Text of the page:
American Scenes, and Christian Slavery eBook

This eBook from the Gutenberg Project consists of approximately 236 pages of information about American Scenes, and Christian Slavery.
between “the soul of man” and the soul of “nigger,” or rather that “niggers” have no soul at all.  How can men of sense, and especially ministers of the Gospel, sit down to pen such fustian?  These extracts show how intensely national the Americans are, and consequently how futile the apology for the existence of slavery so often presented, that one State can no more interfere with the affairs of another State than the people of England can with France and the other countries of the European continent.  The Americans are to all intents and purposes one people.  In short, the identity of feeling among the States of the Union is more complete than among the counties of Great Britain.

On the morning of the 4th of March, Dr. Stowe called to invite me to address the students at Lane Seminary, on the following Sabbath evening, on the subject of missions and the working of freedom in the West Indies.  I readily promised to comply, glad of an opportunity to address so many of the future pastors of the American Churches, who will occupy the field when emancipation is sure to be the great question of the day.  In fact, it is so already.

LETTER XXI.

Stay at Cincinnati (continued)—­The Orphan Asylum—­A Coloured Man and a White Fop treated as each deserved—­A Trip across to Covington—­Mr. Gilmore and the School for Coloured Children—­“The Fugitive Slave to the Christian”—­Sabbath—­Mr. Boynton—­Dr. Beecher—­Lane Seminary—­Departure from Cincinnati.

In the afternoon we went with Mrs. Judge B——­ to see an Orphan Asylum, in which she took a deep interest.  Requested to address the children, I took the opportunity of delivering an anti-slavery and anti-colour-hating speech.  The building, large and substantial, is capable of accommodating 300 children; but the number of inmates was at that time not more than 70.  While the lady was showing us from one apartment to another, and pointing out to us the comforts and conveniences of the institution, the following colloquy took place.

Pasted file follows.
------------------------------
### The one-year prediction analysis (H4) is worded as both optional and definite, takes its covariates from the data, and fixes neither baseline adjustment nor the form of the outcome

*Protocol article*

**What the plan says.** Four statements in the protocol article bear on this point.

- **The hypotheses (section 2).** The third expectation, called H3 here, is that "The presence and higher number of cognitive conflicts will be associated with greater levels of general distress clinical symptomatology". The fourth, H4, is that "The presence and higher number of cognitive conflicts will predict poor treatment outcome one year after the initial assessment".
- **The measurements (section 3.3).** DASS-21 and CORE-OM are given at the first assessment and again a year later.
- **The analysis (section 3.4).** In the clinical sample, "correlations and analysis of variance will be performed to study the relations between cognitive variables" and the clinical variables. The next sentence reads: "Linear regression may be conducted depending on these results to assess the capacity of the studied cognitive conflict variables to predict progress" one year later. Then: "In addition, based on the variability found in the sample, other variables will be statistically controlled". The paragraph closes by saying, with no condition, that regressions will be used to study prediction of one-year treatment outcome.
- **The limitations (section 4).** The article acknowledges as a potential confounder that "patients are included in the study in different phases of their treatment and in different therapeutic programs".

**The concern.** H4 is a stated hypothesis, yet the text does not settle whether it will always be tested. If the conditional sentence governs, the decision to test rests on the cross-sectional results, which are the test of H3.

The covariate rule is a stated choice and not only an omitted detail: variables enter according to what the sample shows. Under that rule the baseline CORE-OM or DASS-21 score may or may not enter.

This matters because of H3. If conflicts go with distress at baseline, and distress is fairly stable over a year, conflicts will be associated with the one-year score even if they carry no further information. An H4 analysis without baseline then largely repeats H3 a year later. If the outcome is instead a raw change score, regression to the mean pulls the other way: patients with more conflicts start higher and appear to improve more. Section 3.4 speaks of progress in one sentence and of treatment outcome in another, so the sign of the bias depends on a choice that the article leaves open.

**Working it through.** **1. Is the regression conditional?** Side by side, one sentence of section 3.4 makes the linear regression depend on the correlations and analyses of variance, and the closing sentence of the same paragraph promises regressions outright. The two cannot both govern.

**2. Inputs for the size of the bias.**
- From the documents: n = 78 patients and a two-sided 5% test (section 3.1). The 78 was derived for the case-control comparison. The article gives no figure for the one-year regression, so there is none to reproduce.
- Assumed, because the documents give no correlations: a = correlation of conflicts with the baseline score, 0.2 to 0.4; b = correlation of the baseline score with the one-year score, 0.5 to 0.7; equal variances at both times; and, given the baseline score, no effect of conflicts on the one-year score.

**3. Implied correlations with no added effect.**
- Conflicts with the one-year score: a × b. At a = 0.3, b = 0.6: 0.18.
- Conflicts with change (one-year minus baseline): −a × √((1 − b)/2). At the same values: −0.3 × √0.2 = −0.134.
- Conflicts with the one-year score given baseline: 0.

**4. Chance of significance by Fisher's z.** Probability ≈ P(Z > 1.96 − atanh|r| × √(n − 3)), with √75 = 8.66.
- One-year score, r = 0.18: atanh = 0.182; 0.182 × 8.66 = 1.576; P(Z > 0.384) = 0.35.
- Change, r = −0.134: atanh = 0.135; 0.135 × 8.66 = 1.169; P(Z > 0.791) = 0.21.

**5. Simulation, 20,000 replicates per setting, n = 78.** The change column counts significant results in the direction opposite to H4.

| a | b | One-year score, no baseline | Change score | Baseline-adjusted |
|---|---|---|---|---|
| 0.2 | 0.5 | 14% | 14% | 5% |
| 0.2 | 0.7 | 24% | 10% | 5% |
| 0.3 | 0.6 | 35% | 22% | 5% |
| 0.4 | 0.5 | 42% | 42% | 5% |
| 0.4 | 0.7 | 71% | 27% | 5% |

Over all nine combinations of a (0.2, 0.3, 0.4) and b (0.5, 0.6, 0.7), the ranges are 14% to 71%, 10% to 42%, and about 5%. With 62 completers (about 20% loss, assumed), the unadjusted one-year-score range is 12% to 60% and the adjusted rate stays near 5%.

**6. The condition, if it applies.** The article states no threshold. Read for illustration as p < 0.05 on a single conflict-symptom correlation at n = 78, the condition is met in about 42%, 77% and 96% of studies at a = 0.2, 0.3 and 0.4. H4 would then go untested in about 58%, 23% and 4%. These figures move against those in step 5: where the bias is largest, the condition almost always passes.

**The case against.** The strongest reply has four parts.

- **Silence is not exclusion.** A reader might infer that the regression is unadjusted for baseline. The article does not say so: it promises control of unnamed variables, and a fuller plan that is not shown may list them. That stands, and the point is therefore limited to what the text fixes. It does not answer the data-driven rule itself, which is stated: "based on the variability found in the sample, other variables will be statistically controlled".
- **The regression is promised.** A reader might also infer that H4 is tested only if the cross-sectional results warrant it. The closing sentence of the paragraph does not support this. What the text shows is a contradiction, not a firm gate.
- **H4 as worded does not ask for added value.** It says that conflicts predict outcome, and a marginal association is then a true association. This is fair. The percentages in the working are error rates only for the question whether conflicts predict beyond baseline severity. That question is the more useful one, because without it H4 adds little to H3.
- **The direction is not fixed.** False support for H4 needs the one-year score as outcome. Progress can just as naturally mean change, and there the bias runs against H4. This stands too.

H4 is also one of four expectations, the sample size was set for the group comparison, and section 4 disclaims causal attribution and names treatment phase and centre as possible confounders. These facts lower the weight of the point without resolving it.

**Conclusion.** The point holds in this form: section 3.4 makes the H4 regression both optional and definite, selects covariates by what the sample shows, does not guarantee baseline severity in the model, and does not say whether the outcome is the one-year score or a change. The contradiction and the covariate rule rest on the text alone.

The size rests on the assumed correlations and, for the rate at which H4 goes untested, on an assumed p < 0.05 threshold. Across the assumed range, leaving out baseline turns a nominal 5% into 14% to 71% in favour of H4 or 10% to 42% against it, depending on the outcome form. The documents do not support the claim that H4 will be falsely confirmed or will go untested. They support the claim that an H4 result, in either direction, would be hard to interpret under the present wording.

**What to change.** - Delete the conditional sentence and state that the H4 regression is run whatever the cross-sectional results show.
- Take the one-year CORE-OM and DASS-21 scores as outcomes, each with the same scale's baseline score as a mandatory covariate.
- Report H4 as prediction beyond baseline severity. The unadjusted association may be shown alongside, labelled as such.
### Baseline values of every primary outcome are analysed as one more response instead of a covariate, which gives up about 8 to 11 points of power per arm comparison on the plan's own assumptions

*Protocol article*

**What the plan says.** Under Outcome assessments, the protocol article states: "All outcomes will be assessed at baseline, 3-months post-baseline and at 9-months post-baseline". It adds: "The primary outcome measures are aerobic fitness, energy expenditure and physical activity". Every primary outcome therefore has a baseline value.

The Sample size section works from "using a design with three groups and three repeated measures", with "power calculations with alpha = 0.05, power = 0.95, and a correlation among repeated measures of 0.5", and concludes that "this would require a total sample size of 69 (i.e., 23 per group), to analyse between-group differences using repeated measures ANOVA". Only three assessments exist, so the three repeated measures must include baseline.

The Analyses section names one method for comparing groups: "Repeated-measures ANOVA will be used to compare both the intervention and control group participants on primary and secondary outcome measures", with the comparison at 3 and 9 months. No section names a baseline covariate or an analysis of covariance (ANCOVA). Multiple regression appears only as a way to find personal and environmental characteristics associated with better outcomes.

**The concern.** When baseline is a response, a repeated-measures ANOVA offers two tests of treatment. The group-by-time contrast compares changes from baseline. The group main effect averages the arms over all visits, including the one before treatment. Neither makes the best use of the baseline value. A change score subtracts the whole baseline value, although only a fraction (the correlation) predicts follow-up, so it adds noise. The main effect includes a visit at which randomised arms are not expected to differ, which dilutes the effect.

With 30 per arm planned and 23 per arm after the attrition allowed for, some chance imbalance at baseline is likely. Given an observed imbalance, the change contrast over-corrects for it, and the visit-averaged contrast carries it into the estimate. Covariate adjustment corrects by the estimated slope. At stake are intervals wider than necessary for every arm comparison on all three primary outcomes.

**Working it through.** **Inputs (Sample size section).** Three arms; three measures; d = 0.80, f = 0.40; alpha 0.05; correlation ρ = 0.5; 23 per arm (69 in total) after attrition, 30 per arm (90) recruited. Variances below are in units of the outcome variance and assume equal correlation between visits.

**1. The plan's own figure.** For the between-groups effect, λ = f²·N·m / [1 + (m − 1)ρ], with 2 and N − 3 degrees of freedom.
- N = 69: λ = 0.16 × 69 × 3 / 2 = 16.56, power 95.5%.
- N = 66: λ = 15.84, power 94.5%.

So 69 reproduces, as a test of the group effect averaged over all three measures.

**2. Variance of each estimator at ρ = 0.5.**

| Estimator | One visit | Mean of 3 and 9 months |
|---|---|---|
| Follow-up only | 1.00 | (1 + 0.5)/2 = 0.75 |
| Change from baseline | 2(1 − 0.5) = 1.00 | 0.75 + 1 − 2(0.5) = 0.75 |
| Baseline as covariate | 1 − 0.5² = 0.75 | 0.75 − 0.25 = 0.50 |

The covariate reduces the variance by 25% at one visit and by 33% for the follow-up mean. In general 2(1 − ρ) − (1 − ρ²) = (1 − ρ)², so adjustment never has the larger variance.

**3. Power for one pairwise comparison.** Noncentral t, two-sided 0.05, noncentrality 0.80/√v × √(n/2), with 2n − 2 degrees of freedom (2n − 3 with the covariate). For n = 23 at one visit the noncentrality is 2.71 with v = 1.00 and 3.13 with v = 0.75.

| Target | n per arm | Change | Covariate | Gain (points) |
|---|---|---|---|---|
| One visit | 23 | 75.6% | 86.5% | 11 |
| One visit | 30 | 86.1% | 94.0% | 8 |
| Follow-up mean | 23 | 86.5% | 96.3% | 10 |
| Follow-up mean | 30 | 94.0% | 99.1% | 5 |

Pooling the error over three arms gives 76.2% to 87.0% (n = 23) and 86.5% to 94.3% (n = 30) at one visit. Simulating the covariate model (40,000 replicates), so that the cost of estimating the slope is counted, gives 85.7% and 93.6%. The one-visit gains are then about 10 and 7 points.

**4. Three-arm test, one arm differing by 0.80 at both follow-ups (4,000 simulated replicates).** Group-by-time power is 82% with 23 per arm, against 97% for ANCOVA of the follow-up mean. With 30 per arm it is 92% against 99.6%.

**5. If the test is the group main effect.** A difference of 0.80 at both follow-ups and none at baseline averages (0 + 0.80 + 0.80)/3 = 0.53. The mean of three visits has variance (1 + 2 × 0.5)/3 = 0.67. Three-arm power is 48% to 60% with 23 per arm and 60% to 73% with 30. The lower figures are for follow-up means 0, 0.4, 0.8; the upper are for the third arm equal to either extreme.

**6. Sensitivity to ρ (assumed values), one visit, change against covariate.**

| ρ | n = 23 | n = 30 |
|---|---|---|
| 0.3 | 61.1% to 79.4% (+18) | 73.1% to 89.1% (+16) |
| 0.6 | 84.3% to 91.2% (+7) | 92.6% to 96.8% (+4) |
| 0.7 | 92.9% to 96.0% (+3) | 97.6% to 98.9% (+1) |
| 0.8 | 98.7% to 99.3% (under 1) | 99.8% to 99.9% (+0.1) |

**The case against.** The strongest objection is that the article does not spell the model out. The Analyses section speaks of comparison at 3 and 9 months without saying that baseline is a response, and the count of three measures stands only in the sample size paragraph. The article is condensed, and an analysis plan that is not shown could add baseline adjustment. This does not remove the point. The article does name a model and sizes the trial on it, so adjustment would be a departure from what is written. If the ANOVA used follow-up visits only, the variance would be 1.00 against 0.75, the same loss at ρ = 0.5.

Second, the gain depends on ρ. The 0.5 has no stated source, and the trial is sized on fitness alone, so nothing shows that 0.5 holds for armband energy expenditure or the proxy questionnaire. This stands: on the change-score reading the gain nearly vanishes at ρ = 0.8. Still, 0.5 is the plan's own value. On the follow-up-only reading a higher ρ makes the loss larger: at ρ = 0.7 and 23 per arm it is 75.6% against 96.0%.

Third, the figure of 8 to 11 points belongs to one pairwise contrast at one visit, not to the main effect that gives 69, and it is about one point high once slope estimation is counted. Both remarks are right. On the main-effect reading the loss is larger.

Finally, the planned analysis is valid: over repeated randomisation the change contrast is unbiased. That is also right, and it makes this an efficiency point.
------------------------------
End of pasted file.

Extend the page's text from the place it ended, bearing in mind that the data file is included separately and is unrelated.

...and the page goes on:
Myself.—­“Now, Mrs. B, this place is very beautiful:  I admire it exceedingly.  Would you refuse a little coloured orphan admission into this asylum?”

The Lady. (stretching herself up to her full height, and with a look of horror and indignation),—­“Indeed, we would!”

Myself.—­“Oh, shocking! shocking!”

The Lady.—­“Oh! there is another asylum for the coloured children; they are not neglected.”

Myself.—­“Ay, but why should they not be together?—­why should there be such a distinction between the children of our common Father?”

The Lady. (in a tone of triumph).—­“Why has God made such a distinction between them?”

Myself.—­“And why has he made such a distinction between me and Tom Thumb?  Or (for I am not very tall) why has he made me a man of 5 feet 6 inches instead of 6 feet high?  A man may as well be excluded from society on account of his stature as his colour.”

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American Scenes, and Christian Slavery from Project Gutenberg. Public domain.
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